Even in the post-2007 gaming economy, I have been particularly surprised at the willingness of the capital markets to supply dollars for new expansion projects that are misaligned with a property’s or markets unique features. While some degree of capital will always be required to maintain a property’s competitive position in the market, there is a fine line between that which is necessary and that which may end up wasted on a misaligned growth or re-branding strategy.

The take away is that management’s operational and marketing strategies should always be consistent with the unique aspects of each subject property and the market in which it operates. Not all capital projects are wasteful, but sometimes they can be used as an excuse to mask underlying deficiencies in operations and marketing that if fixed, would generate far more gaming revenues than the project itself.
In the end, the success of any casino operation depends on two things being executed properly—marketing and operations. Good casino marketing, a complex behavior science in today’s age, will ensure patrons visit the property. From there, it is up to the operations function to ensure that fair-share gaming revenues are generated. Of critical importance, however, is that both the marketing and operational strategies of the subject property are custom tailored to the unique characteristics of the market in which it operates. As I mentioned earlier, the days of a one-size-fits-all strategy are a thing of the past.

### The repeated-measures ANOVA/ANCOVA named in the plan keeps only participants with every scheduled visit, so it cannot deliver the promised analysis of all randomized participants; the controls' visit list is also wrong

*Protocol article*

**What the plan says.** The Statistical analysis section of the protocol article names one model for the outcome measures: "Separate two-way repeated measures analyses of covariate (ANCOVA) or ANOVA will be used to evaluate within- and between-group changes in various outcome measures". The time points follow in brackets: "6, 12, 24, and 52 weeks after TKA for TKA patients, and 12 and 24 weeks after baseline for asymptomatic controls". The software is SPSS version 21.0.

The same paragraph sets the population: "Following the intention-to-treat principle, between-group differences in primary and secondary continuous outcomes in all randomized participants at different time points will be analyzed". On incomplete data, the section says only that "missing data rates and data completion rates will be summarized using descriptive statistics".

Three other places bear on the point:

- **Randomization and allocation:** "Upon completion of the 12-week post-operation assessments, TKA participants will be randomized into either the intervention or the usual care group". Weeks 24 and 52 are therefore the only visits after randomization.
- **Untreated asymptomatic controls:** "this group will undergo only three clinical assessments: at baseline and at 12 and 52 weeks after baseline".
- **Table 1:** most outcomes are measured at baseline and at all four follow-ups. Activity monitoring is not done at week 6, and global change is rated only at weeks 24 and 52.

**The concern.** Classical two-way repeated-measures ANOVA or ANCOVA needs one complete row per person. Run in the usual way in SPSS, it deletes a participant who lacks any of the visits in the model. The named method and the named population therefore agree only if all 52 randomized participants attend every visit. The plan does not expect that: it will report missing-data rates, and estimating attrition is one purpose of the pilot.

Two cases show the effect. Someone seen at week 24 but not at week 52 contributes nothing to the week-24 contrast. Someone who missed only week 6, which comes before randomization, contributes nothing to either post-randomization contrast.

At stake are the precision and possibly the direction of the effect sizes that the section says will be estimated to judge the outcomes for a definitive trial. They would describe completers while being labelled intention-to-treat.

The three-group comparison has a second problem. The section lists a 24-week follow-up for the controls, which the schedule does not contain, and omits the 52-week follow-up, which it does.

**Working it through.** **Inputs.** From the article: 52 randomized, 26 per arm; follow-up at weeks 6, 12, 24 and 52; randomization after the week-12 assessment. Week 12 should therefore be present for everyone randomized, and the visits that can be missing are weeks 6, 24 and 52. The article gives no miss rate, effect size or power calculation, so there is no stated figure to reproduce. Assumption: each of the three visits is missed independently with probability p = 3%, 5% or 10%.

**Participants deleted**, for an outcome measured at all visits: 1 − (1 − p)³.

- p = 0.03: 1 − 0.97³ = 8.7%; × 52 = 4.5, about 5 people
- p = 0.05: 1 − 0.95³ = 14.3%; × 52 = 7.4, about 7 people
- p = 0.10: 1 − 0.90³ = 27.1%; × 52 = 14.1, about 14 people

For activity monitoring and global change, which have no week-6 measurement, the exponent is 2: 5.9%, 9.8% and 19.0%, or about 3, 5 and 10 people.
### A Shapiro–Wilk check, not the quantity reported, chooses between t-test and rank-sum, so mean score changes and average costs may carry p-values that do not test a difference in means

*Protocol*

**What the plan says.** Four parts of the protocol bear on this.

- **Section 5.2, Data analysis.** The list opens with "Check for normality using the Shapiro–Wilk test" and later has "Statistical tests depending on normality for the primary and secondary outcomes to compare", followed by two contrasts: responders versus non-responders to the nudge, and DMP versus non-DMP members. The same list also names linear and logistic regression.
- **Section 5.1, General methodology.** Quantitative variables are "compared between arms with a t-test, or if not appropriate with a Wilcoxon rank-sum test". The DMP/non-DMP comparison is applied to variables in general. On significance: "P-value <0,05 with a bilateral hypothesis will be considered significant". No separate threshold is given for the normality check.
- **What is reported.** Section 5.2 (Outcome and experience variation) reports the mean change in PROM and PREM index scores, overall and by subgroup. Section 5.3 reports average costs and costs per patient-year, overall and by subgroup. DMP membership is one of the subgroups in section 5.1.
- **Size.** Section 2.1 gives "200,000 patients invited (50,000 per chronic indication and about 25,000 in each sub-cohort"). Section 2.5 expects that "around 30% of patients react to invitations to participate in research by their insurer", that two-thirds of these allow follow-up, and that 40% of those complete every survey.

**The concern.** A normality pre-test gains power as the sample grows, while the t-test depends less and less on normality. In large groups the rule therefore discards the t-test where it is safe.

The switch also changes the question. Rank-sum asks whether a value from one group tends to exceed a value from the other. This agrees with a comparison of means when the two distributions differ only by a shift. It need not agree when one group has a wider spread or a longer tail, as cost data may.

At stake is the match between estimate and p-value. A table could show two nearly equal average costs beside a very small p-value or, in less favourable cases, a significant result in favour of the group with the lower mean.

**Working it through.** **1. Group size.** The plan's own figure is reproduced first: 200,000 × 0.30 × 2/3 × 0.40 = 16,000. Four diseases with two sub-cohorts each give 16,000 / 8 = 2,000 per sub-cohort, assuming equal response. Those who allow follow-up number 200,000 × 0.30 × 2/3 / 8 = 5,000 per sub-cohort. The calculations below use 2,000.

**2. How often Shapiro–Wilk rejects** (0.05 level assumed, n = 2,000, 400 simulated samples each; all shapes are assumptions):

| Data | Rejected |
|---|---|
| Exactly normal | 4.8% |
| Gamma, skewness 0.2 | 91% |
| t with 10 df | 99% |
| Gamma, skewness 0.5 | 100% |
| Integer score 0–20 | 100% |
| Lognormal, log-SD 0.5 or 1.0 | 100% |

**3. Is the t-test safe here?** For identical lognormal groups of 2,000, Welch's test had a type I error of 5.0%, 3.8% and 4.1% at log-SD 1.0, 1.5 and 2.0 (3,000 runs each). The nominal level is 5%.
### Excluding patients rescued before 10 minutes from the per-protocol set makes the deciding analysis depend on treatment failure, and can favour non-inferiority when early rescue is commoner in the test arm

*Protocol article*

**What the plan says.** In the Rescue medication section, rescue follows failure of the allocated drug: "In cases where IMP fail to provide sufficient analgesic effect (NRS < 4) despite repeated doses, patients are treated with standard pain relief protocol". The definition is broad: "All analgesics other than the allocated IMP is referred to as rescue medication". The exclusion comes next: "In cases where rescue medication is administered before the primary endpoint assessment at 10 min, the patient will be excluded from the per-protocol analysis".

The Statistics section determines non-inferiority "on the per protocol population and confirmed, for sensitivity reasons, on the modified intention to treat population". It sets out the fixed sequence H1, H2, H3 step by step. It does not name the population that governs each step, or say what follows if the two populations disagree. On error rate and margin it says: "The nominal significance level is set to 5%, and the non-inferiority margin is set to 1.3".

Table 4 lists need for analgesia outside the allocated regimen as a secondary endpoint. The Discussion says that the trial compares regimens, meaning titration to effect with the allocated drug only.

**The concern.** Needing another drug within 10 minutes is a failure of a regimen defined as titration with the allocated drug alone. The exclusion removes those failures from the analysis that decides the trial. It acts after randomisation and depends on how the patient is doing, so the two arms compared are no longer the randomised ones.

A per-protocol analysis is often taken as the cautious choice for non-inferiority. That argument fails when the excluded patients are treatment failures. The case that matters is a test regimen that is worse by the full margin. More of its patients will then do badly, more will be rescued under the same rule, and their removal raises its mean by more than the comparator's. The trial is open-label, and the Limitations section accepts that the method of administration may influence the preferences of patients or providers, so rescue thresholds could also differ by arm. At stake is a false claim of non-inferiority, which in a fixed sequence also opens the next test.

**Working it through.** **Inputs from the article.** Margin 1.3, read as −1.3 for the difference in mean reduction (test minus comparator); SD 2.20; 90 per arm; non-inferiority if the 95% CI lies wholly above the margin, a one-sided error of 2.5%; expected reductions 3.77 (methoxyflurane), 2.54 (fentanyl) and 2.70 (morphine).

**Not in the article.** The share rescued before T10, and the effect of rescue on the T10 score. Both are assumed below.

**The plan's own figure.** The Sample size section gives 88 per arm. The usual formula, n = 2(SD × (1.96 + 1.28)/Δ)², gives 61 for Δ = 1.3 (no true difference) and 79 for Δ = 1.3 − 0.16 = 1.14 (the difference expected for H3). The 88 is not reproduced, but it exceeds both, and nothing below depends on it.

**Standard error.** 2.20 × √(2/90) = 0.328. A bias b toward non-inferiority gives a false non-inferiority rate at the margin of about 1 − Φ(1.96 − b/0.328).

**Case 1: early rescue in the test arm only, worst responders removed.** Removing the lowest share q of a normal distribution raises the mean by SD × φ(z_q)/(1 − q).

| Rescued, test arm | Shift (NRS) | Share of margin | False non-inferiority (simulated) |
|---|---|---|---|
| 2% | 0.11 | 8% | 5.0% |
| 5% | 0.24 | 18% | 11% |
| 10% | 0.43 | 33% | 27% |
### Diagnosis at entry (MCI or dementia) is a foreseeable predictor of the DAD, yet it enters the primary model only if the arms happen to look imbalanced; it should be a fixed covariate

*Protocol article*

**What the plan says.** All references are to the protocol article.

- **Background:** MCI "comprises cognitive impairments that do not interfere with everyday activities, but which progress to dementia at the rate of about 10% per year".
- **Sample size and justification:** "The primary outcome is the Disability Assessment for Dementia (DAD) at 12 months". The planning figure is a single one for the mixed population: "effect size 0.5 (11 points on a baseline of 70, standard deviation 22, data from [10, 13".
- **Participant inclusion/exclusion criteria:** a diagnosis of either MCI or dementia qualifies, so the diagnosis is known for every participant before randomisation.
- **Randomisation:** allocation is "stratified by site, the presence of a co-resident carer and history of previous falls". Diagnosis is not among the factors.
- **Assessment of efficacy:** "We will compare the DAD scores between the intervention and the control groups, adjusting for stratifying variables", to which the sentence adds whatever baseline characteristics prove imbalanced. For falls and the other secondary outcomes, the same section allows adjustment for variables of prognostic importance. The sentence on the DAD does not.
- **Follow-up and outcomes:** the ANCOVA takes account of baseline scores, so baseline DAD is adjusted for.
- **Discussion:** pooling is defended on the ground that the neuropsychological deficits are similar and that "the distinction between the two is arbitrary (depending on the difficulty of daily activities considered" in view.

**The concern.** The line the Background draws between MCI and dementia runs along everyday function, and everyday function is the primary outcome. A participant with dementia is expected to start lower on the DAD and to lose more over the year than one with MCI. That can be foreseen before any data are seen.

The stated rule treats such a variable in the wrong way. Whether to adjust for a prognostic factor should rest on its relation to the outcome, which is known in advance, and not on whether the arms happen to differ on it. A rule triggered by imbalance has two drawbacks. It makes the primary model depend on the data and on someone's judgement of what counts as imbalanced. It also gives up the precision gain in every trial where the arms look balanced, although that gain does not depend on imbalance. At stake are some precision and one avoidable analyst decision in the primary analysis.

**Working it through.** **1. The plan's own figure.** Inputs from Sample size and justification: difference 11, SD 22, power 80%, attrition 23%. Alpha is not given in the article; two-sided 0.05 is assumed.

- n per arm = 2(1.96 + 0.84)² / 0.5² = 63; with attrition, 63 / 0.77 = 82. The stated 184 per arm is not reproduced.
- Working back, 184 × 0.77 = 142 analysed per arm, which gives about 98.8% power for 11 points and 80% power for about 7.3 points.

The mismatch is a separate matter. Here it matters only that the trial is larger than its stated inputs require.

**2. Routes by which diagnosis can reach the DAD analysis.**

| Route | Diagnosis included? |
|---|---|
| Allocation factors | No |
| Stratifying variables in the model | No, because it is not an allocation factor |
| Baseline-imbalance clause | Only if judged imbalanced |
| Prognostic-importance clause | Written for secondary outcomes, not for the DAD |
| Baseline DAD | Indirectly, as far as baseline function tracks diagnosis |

The gaming industry has become particularly saturated in recent years and in the absence of a particularly robust economic comeback, whereby consumers’ discretionary incomes grow to new and unprecedented peaks, many of the industry’s existing operators will continue to find themselves in the middle of a fierce competition to retain the market share necessary to stay alive. Those operators who know their markets and embrace their properties’ unique attributes will be the ones who stand the best chances of surviving the next wave of restructurings.

In this regard, I cannot stress enough the importance of ensuring that you, as a prospective creditor, develop unique first-hand knowledge of the subject property and the market in which it operates. Unlike the days of yesteryear, where most investment opportunities in the gaming industry were considered good ones, creditors are now forced to be much more selective.

Alexander A. Calderone
Managing Director | Calderone Advisory Group
Alex A. Calderone CPA/ABV, CGMA, CTP, CFE is the Managing Director of Calderone Advisory Group, LLC, a boutique turnaround consulting and litigation support firm serving the national middle market. Calderone has provided turnaround management, expert witness, and valuation services to numerous gaming operators and their creditor constituencies spanning across North America and beyond. He can be reached at
Comments From Our Members

You must be an ABL Advisor member to post comments. Login or Join Now.